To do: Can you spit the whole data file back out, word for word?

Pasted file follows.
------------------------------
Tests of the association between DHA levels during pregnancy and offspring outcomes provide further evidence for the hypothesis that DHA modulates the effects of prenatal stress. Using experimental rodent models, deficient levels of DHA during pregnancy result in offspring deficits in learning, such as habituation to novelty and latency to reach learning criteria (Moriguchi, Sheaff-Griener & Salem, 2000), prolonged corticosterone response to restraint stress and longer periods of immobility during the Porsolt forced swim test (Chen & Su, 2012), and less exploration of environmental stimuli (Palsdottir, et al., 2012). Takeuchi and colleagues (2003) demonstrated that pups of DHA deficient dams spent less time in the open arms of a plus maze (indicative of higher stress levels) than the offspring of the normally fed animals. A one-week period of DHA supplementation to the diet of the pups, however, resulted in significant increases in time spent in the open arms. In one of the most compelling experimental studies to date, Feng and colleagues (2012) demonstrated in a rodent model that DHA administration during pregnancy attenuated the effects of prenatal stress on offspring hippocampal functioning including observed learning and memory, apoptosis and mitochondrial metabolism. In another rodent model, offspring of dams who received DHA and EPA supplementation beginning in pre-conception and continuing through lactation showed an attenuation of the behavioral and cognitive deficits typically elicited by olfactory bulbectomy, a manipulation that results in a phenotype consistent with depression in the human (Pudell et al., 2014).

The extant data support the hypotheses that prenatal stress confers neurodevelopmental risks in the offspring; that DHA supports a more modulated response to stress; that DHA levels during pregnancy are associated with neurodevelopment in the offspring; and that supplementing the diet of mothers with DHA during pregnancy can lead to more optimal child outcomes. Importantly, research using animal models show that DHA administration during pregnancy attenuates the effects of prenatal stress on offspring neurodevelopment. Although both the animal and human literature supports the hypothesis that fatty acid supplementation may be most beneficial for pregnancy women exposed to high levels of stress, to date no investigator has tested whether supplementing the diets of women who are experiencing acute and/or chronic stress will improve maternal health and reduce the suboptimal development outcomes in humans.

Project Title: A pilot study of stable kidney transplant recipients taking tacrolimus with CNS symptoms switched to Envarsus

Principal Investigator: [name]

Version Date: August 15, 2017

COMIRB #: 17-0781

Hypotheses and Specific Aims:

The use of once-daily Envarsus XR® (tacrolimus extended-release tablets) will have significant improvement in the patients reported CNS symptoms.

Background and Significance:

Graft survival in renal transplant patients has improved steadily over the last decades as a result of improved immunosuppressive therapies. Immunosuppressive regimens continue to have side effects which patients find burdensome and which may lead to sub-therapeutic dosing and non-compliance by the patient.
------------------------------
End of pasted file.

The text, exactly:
Tests of the association between DHA levels during pregnancy and offspring outcomes provide further evidence for the hypothesis that DHA modulates the effects of prenatal stress. Using experimental rodent models, deficient levels of DHA during pregnancy result in offspring deficits in learning, such as habituation to novelty and latency to reach learning criteria (Moriguchi, Sheaff-Griener & Salem, 2000), prolonged corticosterone response to restraint stress and longer periods of immobility during the Porsolt forced swim test (Chen & Su, 2012), and less exploration of environmental stimuli (Palsdottir, et al., 2012). Takeuchi and colleagues (2003) demonstrated that pups of DHA deficient dams spent less time in the open arms of a plus maze (indicative of higher stress levels) than the offspring of the normally fed animals. A one-week period of DHA supplementation to the diet of the pups, however, resulted in significant increases in time spent in the open arms. In one of the most compelling experimental studies to date, Feng and colleagues (2012) demonstrated in a rodent model that DHA administration during pregnancy attenuated the effects of prenatal stress on offspring hippocampal functioning including observed learning and memory, apoptosis and mitochondrial metabolism. In another rodent model, offspring of dams who received DHA and EPA supplementation beginning in pre-conception and continuing through lactation showed an attenuation of the behavioral and cognitive deficits typically elicited by olfactory bulbectomy, a manipulation that results in a phenotype consistent with depression in the human (Pudell et al., 2014).

The extant data support the hypotheses that prenatal stress confers neurodevelopmental risks in the offspring; that DHA supports a more modulated response to stress; that DHA levels during pregnancy are associated with neurodevelopment in the offspring; and that supplementing the diet of mothers with DHA during pregnancy can lead to more optimal child outcomes. Importantly, research using animal models show that DHA administration during pregnancy attenuates the effects of prenatal stress on offspring neurodevelopment. Although both the animal and human literature supports the hypothesis that fatty acid supplementation may be most beneficial for pregnancy women exposed to high levels of stress, to date no investigator has tested whether supplementing the diets of women who are experiencing acute and/or chronic stress will improve maternal health and reduce the suboptimal development outcomes in humans.

Project Title: A pilot study of stable kidney transplant recipients taking tacrolimus with CNS symptoms switched to Envarsus

Principal Investigator: [name]

Version Date: August 15, 2017

COMIRB #: 17-0781

Hypotheses and Specific Aims:

The use of once-daily Envarsus XR® (tacrolimus extended-release tablets) will have significant improvement in the patients reported CNS symptoms.

Background and Significance:

Graft survival in renal transplant patients has improved steadily over the last decades as a result of improved immunosuppressive therapies. Immunosuppressive regimens continue to have side effects which patients find burdensome and which may lead to sub-therapeutic dosing and non-compliance by the patient.